June 24, 2004 - From the March, 2001 issue

MTA's Newest Long Range Transportation Plan: Martha Welborne Offers a Positive Critique

As Project Director of the Surface Transit Project, an effort focused on exploring affordable alternatives to serve the mass transit needs of Los Angeles residents, Martha Welborne is well-versed on the ins and outs of L.A.'s often convoluted transit system. Welborne was also responsible for introducing the Curitiba-style Rapid Bus routes a year ago-lines that so far have shown incredible success for the agency and its riders. So when the MTA released its draft Long Range Transportation Plan this month, MIR was more than pleased to get Martha's take.

Martha, the Los Angeles County MTA has just released its draft 2001 Long Range Transportation Plan. Please give us your sense of the plan's essential message.

The thrust of the MTA plan, which I find fascinating, is: There is no way to build our way out of the transportation problem. They recognize that even throwing infinite amounts of money at the issue won't solve our region's transportation woes.

A lot of the document carefully goes through the particular projects, stating that by 2025, we will have "x" amount of money, which we propose to spend on "x" projects in "x" ways. In the end, however, they say that even with all those improvements, in 25 years the morning peak-hour freeway speed will average 16.1 miles per hour. In 1998, that speed was about 31 miles per hour, and cutting it in half will clearly not be acceptable to residents of the County.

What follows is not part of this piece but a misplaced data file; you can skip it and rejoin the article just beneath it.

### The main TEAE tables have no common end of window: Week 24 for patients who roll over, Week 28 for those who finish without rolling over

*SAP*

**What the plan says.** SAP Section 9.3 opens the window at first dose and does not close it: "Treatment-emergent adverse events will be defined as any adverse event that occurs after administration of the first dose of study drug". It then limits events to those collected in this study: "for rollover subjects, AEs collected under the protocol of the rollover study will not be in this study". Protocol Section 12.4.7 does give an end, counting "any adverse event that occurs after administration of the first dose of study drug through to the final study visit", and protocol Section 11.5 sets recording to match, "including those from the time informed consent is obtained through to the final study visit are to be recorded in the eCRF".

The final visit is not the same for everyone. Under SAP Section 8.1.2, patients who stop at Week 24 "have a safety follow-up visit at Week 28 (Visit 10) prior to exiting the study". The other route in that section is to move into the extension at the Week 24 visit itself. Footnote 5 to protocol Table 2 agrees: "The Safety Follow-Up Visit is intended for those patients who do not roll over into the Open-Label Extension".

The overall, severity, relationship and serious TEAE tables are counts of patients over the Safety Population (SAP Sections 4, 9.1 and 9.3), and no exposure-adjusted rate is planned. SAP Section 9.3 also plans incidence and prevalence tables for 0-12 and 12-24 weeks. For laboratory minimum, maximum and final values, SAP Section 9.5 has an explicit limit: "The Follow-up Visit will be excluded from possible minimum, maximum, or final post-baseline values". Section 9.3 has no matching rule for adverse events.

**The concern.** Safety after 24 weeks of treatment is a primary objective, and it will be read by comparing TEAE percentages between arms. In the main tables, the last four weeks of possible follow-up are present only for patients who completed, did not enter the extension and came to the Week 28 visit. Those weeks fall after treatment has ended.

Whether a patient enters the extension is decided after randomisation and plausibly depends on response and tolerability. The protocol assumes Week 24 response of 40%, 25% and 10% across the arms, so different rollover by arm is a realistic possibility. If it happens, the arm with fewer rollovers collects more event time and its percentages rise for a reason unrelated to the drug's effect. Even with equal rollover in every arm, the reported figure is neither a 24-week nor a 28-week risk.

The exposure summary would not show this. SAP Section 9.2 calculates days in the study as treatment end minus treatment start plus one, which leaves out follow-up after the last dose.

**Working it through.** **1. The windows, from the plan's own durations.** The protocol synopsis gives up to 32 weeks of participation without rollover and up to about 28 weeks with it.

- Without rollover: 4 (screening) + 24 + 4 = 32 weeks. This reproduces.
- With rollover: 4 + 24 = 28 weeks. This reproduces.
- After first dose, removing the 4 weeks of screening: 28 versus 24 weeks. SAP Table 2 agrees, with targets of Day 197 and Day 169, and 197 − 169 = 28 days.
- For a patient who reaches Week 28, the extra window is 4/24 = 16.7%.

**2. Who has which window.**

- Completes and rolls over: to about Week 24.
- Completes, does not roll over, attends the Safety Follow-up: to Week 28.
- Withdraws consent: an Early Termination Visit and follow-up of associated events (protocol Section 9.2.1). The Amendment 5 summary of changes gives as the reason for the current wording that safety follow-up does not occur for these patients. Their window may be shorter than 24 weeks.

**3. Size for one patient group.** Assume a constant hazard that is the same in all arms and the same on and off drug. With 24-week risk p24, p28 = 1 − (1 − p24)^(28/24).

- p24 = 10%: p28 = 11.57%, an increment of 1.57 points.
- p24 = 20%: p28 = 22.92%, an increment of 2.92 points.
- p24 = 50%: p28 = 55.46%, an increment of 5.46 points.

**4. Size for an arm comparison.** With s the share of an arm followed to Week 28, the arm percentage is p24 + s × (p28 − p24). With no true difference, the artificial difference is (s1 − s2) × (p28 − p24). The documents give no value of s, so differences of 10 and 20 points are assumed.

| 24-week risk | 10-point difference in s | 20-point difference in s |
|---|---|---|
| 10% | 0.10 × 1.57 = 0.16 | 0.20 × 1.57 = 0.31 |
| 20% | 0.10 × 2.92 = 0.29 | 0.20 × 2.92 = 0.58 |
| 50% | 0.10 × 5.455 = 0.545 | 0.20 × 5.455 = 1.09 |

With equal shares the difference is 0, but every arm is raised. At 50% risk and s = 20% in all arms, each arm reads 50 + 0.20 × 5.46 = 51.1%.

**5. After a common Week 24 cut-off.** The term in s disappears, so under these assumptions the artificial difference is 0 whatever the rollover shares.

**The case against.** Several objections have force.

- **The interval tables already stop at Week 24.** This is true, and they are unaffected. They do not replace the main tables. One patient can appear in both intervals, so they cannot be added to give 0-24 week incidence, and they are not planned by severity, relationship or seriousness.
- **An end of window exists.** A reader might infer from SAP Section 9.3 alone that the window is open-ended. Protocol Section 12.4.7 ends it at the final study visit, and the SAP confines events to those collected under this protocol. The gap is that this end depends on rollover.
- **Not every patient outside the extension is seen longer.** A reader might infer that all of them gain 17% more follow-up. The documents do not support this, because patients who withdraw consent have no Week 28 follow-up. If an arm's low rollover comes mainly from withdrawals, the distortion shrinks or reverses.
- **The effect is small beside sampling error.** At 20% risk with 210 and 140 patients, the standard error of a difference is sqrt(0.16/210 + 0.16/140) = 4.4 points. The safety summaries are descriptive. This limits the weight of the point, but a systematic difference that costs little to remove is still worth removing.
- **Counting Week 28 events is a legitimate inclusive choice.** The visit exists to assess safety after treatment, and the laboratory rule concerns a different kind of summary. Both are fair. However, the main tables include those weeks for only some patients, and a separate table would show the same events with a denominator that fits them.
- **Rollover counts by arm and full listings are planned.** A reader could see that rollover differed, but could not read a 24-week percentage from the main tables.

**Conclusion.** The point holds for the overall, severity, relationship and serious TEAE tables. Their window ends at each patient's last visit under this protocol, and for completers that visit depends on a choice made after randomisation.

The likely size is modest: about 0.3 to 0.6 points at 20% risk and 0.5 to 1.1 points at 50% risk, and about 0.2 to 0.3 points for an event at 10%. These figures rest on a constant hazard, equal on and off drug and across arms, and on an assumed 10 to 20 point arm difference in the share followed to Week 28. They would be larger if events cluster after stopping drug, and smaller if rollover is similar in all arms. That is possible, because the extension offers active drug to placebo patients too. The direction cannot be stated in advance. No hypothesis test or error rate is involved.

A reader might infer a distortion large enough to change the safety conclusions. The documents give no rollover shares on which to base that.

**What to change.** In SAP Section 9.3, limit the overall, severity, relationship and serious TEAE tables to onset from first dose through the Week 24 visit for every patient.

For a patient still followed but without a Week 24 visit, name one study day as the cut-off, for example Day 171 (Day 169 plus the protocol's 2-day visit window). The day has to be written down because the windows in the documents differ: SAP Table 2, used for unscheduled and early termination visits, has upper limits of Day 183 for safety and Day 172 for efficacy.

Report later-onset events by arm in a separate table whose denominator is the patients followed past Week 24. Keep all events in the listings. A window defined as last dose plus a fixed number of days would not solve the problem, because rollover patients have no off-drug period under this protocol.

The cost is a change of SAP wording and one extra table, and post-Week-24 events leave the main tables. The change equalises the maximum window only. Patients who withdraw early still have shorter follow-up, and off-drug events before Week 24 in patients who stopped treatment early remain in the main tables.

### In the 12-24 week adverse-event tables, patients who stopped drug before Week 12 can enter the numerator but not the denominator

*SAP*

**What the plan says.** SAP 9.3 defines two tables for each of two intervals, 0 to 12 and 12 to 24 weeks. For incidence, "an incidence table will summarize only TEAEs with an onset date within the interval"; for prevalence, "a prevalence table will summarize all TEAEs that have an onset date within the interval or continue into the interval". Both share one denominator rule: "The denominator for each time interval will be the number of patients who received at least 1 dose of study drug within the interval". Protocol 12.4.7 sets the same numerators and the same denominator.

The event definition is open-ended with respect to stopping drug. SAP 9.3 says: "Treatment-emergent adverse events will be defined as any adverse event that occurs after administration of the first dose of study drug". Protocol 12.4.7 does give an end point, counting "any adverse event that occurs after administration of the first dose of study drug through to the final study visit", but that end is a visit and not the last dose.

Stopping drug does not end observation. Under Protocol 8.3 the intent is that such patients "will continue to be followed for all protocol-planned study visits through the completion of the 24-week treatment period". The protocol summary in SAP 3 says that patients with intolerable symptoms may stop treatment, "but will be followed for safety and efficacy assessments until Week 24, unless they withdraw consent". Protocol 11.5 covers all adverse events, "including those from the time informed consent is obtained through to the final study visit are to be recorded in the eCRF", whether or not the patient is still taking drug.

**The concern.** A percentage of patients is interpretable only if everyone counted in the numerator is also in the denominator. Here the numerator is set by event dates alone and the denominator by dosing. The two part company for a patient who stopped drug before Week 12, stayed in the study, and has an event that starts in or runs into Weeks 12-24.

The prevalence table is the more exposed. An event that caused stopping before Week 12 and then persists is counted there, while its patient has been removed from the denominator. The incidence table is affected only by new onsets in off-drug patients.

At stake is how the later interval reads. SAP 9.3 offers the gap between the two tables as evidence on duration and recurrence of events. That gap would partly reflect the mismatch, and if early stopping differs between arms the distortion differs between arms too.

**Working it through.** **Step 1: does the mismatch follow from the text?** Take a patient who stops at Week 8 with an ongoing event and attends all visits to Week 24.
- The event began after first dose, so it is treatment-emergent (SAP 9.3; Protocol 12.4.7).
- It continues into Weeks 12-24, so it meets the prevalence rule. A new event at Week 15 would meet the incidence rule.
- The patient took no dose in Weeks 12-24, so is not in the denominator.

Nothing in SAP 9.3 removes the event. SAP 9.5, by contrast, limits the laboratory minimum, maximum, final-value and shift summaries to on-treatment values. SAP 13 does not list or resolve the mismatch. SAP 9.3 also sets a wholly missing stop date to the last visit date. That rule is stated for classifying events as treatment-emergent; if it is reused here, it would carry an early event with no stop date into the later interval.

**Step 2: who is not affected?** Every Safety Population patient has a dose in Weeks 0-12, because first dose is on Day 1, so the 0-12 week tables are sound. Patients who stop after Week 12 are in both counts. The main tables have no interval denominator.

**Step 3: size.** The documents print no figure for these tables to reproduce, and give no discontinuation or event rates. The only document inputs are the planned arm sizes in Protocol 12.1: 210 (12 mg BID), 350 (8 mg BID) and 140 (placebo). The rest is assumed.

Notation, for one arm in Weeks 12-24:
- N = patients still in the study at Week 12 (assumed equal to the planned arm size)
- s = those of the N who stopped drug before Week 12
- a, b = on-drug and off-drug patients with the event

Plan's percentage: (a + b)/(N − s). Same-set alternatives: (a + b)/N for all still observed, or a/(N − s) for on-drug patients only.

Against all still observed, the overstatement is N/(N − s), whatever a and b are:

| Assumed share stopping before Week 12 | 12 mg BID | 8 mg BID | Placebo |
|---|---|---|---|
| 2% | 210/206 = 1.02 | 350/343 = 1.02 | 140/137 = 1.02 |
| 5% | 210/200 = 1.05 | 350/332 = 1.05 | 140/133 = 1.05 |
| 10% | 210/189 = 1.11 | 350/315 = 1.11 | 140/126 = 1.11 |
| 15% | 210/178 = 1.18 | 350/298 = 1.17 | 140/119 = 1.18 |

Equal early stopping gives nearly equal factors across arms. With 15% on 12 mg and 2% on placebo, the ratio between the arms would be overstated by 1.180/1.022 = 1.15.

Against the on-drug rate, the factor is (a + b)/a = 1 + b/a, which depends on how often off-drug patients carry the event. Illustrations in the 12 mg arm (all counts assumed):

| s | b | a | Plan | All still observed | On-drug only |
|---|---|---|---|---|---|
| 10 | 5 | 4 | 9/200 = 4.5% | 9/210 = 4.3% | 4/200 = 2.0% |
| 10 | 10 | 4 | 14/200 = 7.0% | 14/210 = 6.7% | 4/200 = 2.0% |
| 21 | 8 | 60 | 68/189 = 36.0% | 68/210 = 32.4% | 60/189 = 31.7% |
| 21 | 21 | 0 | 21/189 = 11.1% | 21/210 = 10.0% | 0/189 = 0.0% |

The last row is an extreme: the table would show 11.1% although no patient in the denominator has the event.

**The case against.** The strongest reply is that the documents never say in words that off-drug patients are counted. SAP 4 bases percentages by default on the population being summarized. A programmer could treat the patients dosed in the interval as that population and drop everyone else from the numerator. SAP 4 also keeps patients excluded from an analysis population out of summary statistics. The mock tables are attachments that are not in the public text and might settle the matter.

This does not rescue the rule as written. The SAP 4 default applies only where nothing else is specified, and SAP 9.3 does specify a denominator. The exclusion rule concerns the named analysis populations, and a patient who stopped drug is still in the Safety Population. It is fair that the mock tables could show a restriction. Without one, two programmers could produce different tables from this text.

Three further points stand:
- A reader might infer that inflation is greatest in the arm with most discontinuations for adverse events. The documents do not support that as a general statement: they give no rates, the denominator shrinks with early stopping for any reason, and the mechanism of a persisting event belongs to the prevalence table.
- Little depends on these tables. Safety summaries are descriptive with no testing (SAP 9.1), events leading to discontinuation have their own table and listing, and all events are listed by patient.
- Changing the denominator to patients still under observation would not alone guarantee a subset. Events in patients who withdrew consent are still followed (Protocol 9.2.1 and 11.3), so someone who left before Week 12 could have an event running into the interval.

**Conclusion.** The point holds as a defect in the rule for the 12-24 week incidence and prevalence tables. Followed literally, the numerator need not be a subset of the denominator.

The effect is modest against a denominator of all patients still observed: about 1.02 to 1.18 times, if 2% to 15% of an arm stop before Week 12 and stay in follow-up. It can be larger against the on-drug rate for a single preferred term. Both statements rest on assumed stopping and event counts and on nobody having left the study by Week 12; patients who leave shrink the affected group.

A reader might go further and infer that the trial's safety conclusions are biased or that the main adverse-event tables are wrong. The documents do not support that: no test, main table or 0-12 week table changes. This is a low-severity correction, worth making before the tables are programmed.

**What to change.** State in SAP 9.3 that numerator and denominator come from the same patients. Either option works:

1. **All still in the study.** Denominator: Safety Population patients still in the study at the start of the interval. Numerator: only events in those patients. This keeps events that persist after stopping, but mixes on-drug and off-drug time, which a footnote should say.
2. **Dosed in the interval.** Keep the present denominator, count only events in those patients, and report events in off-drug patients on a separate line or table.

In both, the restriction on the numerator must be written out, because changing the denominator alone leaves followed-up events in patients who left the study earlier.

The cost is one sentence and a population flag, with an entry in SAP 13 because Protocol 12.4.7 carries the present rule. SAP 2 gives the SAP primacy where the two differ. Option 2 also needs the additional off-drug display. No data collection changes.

The document also points out that MTA's powers are limited. They recognize that without joining forces with municipalities, transportation agencies, business and civic leaders, forming a regional transportation plan that works will be impossible.

What alternative mobility model has MTA offered that demonstrates a more acceptable transportation scenario for the region than a future of gridlock?

They studied one called the "Smart Growth Alternative," which uses a reduced population figure and contains growth in existing urbanized areas rather than sprawling into undeveloped areas. It also considers a higher price for the automobile (whether through DMV fees or gas taxes they don't determine) as one of the factors affecting potential transit rider decision-making. Reducing transit fares and raising parking rates were also part of the scheme.

What MTA concluded is that the Smart Growth Alternative would enable us to climb from the 16.1 miles an hour back up to about 32 miles an hour for the morning peak-hour freeway speed, which is at least headed in the right direction.

Would it be correct to say that the MTA has limited ability to implement its transportation plans? To affect MTA transportation and mobility plans, the Agency has simply the carrot of federal and state funding, but no sticks to enforce them?

That's very true-MTA has the carrots; they don't have the sticks.

However, by identifying the need for a joint working group with municipalities and business leaders, the MTA is asking the entities that are able to enforce and do have the sticks to come to the table. It's not a new message, but it's remarkable coming out of the MTA. And I think it's terrific.

Direct, if you would, our readers to particular portions in the draft plan that should be the focus of our attention as a region.

For those interested in the specific elements being proposed, there's a section that describes the plan's individual components organized by mode of transportation.